• Safari. This browser is installed by default on Apple’s connected devices and was launched on 7 January 2003. According to its developers, it is the most stable and advanced of all, and consumes less battery power than Chrome and Mozilla, its main competitors. It is completely free and has security add-ons that offer private browsing.  

Browser usage: the most used browsers of 2024 worldwide

Global Internet users will reach 5.35 billion in 2024, 66.2% of the world’s population. With respect to 2023, 97 million people have increased, which represents a 1.8% increase, according to data from the Digital 2024 report.

According to the figures of the same study, we can extract which are the most used browsers at present:

  • Chrome leads, by far, this ranking. Practically two out of every three searches are made through Google’s browser, specifically 64.7%. A leadership position it has climbed to since 2013, when the percentage was 35.8%.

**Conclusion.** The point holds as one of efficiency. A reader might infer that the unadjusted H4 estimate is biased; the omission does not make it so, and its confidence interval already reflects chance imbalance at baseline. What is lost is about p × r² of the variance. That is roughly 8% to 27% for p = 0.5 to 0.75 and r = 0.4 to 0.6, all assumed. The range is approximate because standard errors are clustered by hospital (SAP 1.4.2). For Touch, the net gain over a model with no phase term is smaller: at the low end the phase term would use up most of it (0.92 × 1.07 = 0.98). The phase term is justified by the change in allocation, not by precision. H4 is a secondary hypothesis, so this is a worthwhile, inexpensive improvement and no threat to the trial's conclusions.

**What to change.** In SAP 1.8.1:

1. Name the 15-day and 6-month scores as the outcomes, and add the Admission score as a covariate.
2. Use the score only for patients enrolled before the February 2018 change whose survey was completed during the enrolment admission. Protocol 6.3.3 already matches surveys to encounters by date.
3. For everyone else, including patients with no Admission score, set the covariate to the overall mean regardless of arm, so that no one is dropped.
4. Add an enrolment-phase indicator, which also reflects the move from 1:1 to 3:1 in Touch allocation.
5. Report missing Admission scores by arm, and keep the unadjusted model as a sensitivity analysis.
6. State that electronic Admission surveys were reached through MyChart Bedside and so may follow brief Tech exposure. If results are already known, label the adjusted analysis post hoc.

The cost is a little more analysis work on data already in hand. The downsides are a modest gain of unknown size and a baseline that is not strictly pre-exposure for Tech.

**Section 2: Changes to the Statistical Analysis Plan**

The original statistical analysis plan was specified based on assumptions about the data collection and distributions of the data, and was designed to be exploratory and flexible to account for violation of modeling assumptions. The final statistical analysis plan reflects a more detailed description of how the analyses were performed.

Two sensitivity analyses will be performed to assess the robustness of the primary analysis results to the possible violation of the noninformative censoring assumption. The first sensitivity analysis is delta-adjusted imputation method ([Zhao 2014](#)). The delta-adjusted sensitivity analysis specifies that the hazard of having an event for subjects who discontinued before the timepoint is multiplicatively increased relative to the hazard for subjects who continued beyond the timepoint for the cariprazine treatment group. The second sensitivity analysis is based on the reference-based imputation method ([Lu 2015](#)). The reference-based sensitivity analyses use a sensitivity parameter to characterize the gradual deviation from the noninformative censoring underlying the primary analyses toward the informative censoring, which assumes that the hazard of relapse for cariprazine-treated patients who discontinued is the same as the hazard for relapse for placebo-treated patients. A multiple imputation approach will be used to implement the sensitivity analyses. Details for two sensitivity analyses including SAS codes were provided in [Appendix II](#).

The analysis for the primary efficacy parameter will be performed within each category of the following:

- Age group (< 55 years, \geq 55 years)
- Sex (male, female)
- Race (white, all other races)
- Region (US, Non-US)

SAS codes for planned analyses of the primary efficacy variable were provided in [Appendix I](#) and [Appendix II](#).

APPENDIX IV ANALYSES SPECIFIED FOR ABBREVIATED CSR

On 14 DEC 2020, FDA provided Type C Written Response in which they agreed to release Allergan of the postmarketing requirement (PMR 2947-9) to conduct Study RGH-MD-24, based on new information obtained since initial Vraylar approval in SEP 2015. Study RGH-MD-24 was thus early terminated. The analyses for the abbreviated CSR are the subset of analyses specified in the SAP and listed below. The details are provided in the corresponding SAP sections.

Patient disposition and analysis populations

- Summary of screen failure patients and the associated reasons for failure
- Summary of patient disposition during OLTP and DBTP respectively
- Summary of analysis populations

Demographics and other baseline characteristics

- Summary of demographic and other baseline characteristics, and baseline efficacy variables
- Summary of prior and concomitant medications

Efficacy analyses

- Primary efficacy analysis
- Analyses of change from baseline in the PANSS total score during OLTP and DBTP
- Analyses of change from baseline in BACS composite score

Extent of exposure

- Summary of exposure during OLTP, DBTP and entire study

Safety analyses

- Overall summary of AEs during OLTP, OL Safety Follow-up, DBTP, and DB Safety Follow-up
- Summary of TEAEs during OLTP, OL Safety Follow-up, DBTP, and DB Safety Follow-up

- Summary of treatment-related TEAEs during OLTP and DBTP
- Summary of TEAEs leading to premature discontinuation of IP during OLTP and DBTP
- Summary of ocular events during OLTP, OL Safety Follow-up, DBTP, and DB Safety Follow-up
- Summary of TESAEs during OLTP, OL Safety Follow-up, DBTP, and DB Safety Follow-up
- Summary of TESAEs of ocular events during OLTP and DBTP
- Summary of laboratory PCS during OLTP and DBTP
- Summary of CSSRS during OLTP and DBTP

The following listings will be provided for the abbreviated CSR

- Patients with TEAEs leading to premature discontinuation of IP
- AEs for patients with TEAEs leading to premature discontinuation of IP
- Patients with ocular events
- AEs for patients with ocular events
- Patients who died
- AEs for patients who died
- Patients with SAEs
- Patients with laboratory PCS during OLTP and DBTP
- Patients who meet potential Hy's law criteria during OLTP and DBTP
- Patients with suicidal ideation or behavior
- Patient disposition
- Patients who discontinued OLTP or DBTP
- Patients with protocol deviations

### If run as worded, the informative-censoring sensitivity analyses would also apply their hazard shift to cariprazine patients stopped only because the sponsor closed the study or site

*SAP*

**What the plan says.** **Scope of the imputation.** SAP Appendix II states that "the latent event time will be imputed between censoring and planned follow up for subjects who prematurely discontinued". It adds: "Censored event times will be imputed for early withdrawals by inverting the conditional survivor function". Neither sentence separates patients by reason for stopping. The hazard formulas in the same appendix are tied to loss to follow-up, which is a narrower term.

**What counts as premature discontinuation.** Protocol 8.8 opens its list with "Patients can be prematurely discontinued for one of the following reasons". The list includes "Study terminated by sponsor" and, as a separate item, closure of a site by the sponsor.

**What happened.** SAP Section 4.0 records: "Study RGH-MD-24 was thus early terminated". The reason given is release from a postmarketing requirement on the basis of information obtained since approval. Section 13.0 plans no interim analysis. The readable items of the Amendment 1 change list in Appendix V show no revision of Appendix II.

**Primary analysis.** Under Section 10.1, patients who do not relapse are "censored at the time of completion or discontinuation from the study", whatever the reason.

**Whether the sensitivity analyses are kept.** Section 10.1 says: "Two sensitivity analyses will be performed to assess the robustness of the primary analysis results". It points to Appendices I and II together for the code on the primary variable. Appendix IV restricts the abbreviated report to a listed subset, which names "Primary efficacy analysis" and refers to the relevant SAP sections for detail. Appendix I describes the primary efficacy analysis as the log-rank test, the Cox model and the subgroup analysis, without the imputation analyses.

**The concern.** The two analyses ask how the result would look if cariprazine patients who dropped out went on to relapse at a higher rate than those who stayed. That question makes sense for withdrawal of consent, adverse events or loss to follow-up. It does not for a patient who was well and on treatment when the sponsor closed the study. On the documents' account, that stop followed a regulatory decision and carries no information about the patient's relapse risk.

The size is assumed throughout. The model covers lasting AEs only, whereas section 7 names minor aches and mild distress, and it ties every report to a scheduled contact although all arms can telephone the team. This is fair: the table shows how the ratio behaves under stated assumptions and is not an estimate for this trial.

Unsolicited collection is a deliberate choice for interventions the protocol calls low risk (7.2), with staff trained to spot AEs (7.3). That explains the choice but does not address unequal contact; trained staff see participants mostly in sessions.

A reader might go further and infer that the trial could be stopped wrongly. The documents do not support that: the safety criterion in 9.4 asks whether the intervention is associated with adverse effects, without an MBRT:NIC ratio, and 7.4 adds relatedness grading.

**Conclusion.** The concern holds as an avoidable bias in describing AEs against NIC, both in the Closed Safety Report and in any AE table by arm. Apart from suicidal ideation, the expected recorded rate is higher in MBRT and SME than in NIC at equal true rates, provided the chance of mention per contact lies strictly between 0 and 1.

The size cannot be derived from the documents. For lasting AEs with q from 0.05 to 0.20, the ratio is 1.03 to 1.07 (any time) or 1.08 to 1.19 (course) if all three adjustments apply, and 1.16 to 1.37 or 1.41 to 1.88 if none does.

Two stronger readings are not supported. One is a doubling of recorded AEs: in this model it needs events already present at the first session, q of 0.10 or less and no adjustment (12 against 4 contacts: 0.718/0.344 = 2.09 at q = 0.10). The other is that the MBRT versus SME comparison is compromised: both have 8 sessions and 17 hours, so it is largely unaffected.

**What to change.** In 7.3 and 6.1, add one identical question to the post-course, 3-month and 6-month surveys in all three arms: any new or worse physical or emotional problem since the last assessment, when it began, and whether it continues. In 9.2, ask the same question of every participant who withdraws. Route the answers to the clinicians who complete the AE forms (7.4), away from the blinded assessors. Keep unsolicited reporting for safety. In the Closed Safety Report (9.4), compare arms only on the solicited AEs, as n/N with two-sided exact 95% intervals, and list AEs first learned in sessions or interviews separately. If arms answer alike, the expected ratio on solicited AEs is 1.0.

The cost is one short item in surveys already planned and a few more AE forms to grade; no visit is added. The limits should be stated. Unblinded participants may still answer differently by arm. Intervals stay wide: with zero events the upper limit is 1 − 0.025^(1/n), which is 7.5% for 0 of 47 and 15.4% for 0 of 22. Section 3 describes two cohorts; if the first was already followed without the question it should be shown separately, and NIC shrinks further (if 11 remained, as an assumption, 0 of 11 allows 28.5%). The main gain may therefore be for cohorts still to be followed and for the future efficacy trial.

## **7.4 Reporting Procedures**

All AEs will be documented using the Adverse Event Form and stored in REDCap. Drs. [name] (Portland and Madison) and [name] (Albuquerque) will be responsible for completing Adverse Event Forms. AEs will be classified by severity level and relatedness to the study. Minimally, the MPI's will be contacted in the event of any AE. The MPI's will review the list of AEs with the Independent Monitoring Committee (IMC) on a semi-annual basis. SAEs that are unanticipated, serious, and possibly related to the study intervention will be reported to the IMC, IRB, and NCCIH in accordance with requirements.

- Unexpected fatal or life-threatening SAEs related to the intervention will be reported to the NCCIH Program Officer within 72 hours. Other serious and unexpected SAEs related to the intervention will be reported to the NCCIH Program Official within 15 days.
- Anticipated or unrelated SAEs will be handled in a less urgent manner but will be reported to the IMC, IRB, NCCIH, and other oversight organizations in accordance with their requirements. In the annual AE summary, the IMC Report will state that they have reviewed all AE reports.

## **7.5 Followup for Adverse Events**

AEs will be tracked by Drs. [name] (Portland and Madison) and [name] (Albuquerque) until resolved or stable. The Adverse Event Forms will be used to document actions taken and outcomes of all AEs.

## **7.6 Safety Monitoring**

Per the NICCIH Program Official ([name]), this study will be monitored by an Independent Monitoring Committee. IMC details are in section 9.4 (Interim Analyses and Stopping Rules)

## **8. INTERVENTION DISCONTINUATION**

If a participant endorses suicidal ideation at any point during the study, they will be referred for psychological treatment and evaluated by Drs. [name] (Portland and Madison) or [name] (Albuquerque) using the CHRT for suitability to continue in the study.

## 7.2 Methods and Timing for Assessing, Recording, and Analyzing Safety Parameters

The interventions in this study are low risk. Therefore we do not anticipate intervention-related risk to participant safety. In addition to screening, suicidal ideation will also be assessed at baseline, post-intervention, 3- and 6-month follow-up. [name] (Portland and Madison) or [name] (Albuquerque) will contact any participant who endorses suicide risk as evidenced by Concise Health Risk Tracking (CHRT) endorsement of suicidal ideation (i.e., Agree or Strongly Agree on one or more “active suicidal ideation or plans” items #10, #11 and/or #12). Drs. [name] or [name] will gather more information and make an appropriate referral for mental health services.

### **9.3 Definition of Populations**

• Safari occupies the second position with almost one in five users of the total number of browsers. Specifically, 18.59% of the total and with a growth of 1.6% compared to the previous year.
  • The podium is completed by Microsoft Edge, successor to Internet Explorer, with 4.98% and a high increase of 17.3% over the previous year.
  • In fourth position is Firefox, from the Mozilla Foundation, which after a rise of 11.3% reaches 3.35% of usage.
  • Slightly behind is Opera, with 2.86%, although with a significant increase of 27.1%.
  • Behind it, Samsung Internet is at 2.60%, with an accumulated decline of 14.8%.
  • Finally, the study includes data from UC Browser, which has a 0.87% share after a drop of 49.4%.
  • Other browsers account for 2.07% of the total, although with a decrease of more than 25% overall.